There are many occasions when a Bloody Mary is the perfect beverage: Sunday brunch, family gatherings, a long cross-country flight, and during lunch while skiing on a cold winter day. I have always loved a good Bloody Mary, I think mainly because they are salty–and I do love salt. In Wisconsin, where I went to college, when you order a Bloody Mary they serve a light beer on the side as a chaser, which I later learned is common in some places. In college, I loved that. What student wouldn’t? A tasty, two-for-one drink special that appealed to most students living on a tight budget.
Fernand Petiot claimed to have invented the Bloody Mary in 1921. Petiot was working at the New York Bar in Paris (which later became Harry’s New York Bar, a famous hangout for Ernest Hemingway. New York City’s well-known 21 Club has claimed the cocktail was invented there in the early 1930s by a bartender named Henry Zbikiewicz. In 1942, Life Magazine listed a Bloody Mary style beverage s a “new cocktail” but called it “Red Hammer“.
The basics of the drink aren’t complicated: the two main ingredients, vodka and tomato juice, are standard. However, the drink almost never consists of just these two ingredients. Bartenders pride themselves on their secret ingredients. There is a vast amount of variation on both the making and presentation of this well-known favorite. Some Bloody Mary’s even have different base spirits like bourbon, rye, tequila or gin. But liquor aside, a lot of mixologist creativity goes into the garnish. This has become a bit of a culinary obsession in recent years. Celery, a traditional garnish, is now the exception rather than the rule. Favored instead are eye-catching, ginormous, over-the-top garnishes such as beef sliders, giant shrimp, bacon slabs, pickles, a whole sausage, and onion rings. You name it, bartenders are out there making this drink a meal in and of itself.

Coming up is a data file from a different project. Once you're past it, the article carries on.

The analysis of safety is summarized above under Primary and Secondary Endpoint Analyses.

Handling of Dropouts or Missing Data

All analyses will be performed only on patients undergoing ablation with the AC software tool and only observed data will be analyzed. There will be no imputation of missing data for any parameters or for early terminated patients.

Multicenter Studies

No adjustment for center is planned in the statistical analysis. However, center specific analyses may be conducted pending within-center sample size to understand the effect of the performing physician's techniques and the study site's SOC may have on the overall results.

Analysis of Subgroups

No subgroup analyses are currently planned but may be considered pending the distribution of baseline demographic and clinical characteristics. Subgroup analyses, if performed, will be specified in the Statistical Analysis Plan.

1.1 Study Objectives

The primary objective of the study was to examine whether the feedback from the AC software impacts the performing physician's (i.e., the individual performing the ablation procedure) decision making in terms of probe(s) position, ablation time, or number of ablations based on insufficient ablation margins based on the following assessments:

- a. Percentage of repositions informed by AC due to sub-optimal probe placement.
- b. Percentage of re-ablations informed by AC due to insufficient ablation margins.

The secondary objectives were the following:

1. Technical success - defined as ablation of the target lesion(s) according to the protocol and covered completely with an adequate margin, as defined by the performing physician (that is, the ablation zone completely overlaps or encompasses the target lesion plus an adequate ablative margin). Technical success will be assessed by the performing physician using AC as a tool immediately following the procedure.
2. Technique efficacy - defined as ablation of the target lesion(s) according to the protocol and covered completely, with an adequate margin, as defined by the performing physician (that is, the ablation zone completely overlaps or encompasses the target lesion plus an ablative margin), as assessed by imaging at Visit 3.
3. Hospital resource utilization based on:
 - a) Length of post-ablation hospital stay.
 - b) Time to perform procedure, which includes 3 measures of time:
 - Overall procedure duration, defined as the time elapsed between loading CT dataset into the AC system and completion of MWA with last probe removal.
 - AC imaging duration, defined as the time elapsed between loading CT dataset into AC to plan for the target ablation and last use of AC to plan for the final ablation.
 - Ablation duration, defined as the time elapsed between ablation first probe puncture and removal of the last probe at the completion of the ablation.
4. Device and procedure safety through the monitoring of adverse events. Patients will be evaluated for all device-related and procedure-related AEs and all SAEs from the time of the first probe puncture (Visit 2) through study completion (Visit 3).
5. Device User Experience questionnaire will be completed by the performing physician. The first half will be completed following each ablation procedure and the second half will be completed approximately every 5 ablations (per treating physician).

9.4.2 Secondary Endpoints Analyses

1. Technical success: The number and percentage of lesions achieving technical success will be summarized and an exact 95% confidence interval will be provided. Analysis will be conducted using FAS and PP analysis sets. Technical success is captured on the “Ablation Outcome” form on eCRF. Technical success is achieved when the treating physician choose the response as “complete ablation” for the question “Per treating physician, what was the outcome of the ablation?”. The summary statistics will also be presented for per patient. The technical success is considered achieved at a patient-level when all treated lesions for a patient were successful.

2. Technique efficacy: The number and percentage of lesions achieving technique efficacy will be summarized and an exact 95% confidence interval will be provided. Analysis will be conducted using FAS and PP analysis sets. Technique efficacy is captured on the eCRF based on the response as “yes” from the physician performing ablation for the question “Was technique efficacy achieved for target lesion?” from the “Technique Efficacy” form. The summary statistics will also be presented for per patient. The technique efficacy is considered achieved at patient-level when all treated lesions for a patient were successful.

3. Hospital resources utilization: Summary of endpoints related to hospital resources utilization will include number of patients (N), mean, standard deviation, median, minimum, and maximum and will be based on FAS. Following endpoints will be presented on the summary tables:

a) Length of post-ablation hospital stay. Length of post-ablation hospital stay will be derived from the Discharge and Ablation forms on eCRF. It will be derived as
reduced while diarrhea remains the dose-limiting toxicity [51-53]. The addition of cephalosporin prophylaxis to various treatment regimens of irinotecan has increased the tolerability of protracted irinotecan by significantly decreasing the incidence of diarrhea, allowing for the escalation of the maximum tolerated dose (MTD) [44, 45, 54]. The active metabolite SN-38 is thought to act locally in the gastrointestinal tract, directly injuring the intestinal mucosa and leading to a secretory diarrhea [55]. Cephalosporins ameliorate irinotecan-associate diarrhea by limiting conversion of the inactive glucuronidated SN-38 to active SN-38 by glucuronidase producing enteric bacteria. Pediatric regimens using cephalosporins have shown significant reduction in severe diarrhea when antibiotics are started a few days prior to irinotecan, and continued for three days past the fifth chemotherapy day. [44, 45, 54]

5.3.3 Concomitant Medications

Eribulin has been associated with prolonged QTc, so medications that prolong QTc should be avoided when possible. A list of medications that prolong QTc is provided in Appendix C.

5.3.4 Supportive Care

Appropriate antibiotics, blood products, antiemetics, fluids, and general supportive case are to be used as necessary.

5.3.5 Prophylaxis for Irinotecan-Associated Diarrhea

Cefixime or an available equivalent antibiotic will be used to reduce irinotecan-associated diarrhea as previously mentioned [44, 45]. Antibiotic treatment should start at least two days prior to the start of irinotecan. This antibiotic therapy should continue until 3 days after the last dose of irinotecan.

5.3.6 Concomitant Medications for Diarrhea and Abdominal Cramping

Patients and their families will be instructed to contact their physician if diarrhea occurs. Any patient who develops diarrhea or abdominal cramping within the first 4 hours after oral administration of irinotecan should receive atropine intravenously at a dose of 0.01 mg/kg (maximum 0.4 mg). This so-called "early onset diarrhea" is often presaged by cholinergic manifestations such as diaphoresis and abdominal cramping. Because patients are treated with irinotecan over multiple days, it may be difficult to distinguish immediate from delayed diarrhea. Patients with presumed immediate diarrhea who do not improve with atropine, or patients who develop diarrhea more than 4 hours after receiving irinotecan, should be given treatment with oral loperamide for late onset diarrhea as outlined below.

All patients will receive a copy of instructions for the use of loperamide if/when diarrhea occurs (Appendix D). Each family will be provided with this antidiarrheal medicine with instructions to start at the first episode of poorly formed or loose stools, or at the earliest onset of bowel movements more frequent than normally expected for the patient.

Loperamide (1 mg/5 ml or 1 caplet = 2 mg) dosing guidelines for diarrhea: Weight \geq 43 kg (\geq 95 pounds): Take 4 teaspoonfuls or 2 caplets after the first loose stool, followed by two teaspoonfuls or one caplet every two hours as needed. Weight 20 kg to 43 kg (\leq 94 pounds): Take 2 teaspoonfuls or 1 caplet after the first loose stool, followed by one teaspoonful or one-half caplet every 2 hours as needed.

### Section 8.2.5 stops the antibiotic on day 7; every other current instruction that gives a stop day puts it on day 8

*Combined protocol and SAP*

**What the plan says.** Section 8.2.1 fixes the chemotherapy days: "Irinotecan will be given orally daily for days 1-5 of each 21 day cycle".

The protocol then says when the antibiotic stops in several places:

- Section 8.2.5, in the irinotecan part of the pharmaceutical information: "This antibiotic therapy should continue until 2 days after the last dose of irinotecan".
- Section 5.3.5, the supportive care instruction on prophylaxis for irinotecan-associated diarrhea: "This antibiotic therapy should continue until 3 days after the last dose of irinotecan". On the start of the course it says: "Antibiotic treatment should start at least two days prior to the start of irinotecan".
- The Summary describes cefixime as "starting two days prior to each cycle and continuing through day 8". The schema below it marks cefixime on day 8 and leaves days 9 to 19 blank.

Regardless of the size of the garnish, a Bloody Mary is a filling cocktail. For that reason, it is not one that I drink too often. But when the mood strikes, there is nothing else like them. I particularly enjoy whipping up a low alcohol version for family gatherings around the holidays. This is a drink to be creative with both heat-wise and garnish-wise: anything can work, just make it interesting, fun and maybe even dramatic. With my husband’s love of pickled products, I often have various things around the house to work with, so I put them to good use. But what I listed in this recipe is optional: even plain old celery works just fine on its own. My four semi-secret ingredients in the drink itself are low-sodium V8, pickle juice, spicy white horseradish and Louisiana hot sauce. After making this drink or many years, I truly believe it’s perfect.
- 3 ounces vodka
- 8 ounces low-sodium V8
- 1 ounce dill pickle juice
- 1 1/2 teaspoons ground white horseradish
- 1 tablespoon fresh lemon juice
- 1/2 teaspoon Louisiana hot sauce
- dash of ground black pepper
- dash of salt
- dash of celery salt
- 1 dill pickle, for garnish (optional)
- 1 green olive, for garnish (optional)
- 1 pickled okra, for garnish (optional)
- 1 pickled onion, for garnish (optional)
- beef jerky, for garnish (optional)
- 1 lemon slice, for garnish (optional)
- Step 1 Using a cocktail shaker, add the vodka, V8, pickle juice, horseradish, lemon juice, hot sauce, black pepper, salt and celery salt and shake vigorously for 10 seconds.
- Step 2 Pour mixture into a tall pilsner glass filled with a good amount of ice. Garnish with a pickle, olive, okra, onion, and jerky. Serve with a lemon slice.
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